Current AffairsFamily/CommunicationLeadershipPeopleReflectionJanuary 15, 20141Sharpening My Ax: the Joy of Mastery

Mastery doesn't have an endpoint - the most joy comes when you keep going.

Just got back from an excit­ing, inspir­ing, exhaust­ing, fun and thor­ough­ly worth­while event: the first annu­al Soundview/Nour Author Sum­mit in Atlanta.  For a num­ber of year, I had attend­ed a sim­i­lar event put on by my friends and col­leagues at 800CEOREAD, and when they laid down the torch after last year’s event, and weren’t talk-out-of-it-able, Rebec­ca Clement and David Nour decid­ed to pick it up and car­ry it forward.

I learned use­ful stuff, met great peo­ple and laughed a lot. (I also ate an extreme­ly tasty lob­ster din­ner, which added to the over­all impres­sion of wonderfulness.)

More than any­thing, I under­stood even more deeply about the joy of mas­tery.  I learned yet again that mas­tery does­n’t mean get­ting to the point where you’re the expert and you get to tell every­body else how to do stuff.

True mas­tery means want­i­ng to keep learn­ing, even when you’re good. That is, get­ting good enough at things to feel proud and hap­py of what you’ve learned and accom­plished — and at the same time feel­ing hun­gry to keep going. I’ve become a good writer, a good teacher, a good(ish) mar­keter of my books and ideas, and I can build con­nec­tions with lots dif­fer­ent kinds of peo­ple — and I have so much more to learn in all these areas; so much I want to do better.

True mas­tery means being able to learn from almost any­body: those who are far­ther along the path than you, those who are jour­ney­ing beside you, and those who are just start­ing out. Some of the things that most inspired me and made me think over the past two days were said by folks who are just writ­ing their first book or just con­tem­plat­ing how to build a prac­tice around their ideas.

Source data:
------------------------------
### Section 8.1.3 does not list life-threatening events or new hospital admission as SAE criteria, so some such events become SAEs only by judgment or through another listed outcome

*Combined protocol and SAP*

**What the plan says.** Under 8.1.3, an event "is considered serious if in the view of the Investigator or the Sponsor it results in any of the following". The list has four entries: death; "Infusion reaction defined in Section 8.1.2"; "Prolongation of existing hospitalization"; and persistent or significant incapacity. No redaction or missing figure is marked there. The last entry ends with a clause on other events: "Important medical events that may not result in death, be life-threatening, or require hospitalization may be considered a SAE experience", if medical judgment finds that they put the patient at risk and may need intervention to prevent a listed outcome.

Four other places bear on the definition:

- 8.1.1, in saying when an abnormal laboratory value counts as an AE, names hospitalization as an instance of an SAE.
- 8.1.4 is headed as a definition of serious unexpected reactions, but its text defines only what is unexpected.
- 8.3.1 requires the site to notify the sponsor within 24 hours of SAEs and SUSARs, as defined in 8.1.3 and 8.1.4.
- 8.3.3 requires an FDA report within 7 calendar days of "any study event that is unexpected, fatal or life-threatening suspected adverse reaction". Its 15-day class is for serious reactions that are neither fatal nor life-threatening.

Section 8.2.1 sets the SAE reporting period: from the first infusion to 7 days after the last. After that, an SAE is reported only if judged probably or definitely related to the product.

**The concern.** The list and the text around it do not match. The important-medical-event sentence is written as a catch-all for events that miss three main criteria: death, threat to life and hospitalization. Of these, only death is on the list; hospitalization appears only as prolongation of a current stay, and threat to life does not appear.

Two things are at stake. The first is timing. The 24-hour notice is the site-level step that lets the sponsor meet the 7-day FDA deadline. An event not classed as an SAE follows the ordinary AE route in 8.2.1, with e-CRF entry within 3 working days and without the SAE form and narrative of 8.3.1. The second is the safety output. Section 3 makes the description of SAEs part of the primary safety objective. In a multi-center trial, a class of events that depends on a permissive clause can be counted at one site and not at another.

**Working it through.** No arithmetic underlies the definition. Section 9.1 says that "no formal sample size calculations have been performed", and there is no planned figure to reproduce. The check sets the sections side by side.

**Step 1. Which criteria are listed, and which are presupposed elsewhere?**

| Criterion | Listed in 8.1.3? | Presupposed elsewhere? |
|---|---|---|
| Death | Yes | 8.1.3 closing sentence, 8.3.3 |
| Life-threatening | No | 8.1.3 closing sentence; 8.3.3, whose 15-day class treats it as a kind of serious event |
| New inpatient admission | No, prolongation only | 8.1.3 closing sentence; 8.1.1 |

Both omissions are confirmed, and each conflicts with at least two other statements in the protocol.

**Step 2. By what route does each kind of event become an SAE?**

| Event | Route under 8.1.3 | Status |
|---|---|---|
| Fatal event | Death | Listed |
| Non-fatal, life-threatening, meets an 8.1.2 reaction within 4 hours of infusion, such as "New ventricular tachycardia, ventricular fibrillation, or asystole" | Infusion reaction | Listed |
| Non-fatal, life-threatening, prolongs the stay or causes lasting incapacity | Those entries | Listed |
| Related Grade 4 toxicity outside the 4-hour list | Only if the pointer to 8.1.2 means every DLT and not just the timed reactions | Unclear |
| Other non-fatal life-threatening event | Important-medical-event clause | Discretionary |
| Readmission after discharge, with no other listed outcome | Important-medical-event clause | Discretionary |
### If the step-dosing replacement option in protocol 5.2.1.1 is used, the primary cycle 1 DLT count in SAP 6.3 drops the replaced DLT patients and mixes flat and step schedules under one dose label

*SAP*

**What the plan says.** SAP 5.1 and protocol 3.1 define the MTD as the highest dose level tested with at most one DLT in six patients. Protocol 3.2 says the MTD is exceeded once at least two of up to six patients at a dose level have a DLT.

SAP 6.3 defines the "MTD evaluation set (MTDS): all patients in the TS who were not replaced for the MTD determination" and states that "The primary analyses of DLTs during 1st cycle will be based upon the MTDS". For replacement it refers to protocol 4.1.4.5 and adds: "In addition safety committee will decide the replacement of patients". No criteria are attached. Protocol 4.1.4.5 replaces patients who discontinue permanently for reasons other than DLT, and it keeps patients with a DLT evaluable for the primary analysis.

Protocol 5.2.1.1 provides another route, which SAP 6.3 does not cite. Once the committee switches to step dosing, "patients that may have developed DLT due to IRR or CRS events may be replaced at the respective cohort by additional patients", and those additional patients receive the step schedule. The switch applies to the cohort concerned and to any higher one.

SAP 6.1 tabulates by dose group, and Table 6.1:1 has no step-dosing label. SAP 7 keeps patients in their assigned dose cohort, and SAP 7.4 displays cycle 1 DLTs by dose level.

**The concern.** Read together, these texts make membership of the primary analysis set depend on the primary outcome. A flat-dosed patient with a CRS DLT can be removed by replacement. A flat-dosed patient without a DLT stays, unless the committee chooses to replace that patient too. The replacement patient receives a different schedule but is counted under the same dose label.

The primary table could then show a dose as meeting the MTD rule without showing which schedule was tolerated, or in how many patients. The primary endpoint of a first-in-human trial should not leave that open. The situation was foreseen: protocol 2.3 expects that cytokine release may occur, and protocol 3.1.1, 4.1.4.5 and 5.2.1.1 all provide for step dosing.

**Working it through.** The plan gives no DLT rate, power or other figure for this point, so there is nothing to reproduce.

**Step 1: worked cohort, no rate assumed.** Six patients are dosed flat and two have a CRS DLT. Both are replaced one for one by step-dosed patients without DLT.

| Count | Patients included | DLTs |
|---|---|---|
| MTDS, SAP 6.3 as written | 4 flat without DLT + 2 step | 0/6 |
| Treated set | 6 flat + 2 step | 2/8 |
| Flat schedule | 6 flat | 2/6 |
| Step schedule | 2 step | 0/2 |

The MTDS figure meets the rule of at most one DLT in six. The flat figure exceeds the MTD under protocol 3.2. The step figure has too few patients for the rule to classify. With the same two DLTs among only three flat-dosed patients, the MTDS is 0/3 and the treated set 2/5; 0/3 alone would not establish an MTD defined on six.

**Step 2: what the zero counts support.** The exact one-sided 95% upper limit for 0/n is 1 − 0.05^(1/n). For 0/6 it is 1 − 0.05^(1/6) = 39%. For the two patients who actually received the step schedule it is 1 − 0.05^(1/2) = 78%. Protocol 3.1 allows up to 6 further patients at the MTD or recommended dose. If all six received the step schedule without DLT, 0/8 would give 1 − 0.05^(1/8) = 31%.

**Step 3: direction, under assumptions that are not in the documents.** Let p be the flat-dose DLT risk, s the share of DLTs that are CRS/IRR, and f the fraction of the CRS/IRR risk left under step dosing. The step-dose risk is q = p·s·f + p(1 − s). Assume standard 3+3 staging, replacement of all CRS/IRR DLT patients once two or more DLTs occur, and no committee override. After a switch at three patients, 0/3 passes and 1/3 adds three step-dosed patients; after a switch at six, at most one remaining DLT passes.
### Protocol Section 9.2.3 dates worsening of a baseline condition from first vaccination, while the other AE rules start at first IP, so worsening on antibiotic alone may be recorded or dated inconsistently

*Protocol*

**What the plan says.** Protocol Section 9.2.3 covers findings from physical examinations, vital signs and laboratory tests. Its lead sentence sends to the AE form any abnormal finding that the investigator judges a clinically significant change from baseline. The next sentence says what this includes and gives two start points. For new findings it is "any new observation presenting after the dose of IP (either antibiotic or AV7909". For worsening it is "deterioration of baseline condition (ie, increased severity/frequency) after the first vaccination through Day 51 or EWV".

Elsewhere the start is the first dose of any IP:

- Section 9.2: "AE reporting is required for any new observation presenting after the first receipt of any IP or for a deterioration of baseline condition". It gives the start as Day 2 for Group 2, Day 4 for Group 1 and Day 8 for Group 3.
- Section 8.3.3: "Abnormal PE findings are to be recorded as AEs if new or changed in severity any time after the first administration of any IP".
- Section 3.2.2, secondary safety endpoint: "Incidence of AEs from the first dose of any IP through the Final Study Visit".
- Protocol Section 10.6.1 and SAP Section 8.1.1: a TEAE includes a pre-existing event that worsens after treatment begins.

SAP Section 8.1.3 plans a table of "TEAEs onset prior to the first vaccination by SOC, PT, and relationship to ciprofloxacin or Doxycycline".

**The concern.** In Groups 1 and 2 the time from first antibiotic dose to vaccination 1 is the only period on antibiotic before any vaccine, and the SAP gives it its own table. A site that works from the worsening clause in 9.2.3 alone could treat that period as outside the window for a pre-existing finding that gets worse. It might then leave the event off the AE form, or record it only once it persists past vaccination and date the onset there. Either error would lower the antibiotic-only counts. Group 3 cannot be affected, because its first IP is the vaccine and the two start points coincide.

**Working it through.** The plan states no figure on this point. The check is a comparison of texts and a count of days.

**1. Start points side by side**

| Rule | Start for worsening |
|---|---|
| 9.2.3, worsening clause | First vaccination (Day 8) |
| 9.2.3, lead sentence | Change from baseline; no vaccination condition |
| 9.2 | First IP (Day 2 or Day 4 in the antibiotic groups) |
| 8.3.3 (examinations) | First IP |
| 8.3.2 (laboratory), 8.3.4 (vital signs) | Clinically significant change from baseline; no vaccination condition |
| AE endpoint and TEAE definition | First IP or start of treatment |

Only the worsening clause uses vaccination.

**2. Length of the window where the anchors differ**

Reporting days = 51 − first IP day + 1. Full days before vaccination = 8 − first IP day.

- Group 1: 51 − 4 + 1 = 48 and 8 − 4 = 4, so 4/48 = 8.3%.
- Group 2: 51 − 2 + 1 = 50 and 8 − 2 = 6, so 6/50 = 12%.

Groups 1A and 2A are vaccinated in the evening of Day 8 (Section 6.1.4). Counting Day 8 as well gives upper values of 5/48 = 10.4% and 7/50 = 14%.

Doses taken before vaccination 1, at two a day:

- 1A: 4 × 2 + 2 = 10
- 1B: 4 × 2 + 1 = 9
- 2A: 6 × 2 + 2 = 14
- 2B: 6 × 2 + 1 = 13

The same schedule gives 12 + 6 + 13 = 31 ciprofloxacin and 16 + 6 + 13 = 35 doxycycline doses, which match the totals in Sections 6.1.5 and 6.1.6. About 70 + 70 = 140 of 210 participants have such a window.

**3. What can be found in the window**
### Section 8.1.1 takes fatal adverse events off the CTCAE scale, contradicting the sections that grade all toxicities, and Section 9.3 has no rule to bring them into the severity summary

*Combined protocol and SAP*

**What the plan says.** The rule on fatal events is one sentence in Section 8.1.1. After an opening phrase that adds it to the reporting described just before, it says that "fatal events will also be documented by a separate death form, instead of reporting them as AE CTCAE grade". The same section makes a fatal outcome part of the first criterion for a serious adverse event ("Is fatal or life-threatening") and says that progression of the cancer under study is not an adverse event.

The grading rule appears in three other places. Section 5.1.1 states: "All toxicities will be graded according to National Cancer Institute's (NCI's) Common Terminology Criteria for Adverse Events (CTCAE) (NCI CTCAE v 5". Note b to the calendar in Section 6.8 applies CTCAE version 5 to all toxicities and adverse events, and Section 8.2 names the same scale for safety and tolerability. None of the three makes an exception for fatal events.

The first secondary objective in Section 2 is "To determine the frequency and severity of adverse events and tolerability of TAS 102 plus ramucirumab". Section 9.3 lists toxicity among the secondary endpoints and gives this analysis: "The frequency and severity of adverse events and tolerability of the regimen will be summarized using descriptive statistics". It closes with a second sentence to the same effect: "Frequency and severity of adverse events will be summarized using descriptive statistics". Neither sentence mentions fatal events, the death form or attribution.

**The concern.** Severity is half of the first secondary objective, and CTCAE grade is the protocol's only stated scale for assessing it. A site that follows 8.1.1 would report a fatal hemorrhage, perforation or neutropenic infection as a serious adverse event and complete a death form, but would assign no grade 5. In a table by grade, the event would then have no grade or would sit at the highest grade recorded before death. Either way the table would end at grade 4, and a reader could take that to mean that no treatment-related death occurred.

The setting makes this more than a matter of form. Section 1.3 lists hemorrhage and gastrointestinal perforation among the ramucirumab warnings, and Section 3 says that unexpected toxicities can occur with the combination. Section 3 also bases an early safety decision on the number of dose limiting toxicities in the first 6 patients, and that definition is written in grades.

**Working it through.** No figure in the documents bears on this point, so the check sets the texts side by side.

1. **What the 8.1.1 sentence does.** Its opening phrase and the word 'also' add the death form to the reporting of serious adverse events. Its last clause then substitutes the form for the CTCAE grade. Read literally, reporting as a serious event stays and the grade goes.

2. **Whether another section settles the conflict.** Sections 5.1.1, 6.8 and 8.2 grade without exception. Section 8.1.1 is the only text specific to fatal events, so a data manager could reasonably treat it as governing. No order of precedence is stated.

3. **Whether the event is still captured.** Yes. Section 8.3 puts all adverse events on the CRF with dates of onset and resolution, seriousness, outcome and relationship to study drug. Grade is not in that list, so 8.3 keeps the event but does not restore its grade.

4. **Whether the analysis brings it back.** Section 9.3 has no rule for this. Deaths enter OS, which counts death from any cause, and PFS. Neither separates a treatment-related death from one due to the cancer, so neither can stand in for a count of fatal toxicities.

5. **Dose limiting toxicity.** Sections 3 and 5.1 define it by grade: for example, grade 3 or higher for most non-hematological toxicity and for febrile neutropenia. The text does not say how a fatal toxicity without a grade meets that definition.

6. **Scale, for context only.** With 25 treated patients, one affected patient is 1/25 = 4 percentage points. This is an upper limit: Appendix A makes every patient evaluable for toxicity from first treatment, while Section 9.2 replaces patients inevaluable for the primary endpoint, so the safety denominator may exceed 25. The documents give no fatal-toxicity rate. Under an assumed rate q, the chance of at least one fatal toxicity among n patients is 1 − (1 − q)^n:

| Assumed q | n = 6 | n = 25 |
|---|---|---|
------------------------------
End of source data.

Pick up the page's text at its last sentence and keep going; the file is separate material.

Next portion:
True mas­tery means increas­ing — rather than dimin­ish­ing — curios­i­ty. I find myself more and more fas­ci­nat­ed by the process of clar­i­fy­ing ideas and shar­ing them in a way that’s com­pelling and use­ful. I found myself lis­ten­ing to many dif­fer­ent peo­ple, to hear how they do it, and whether that works for them.

True mas­tery means being will­ing to start over and over again. I dis­cov­ered, for instance, how lit­tle I under­stand about using Twit­ter as a means of com­mu­ni­ty-build­ing, busi­ness-build­ing and idea-shar­ing.  I thought I was pret­ty good with — but no: just scratch­ing the sur­face.  Damn.  OK — time to go back to “I don’t know that…how does that work?”

And there is joy in all these things.  I have a sus­pi­cion that joy aris­es from free­dom. When I let go of think­ing I have to be an expert, a grown-up, a teacher, the one-who-knows, and sim­ply share my insight and knowl­edge as a gift, and then learn more, take in more, from every­thing and every­one around me — that’s tru­ly joyful.

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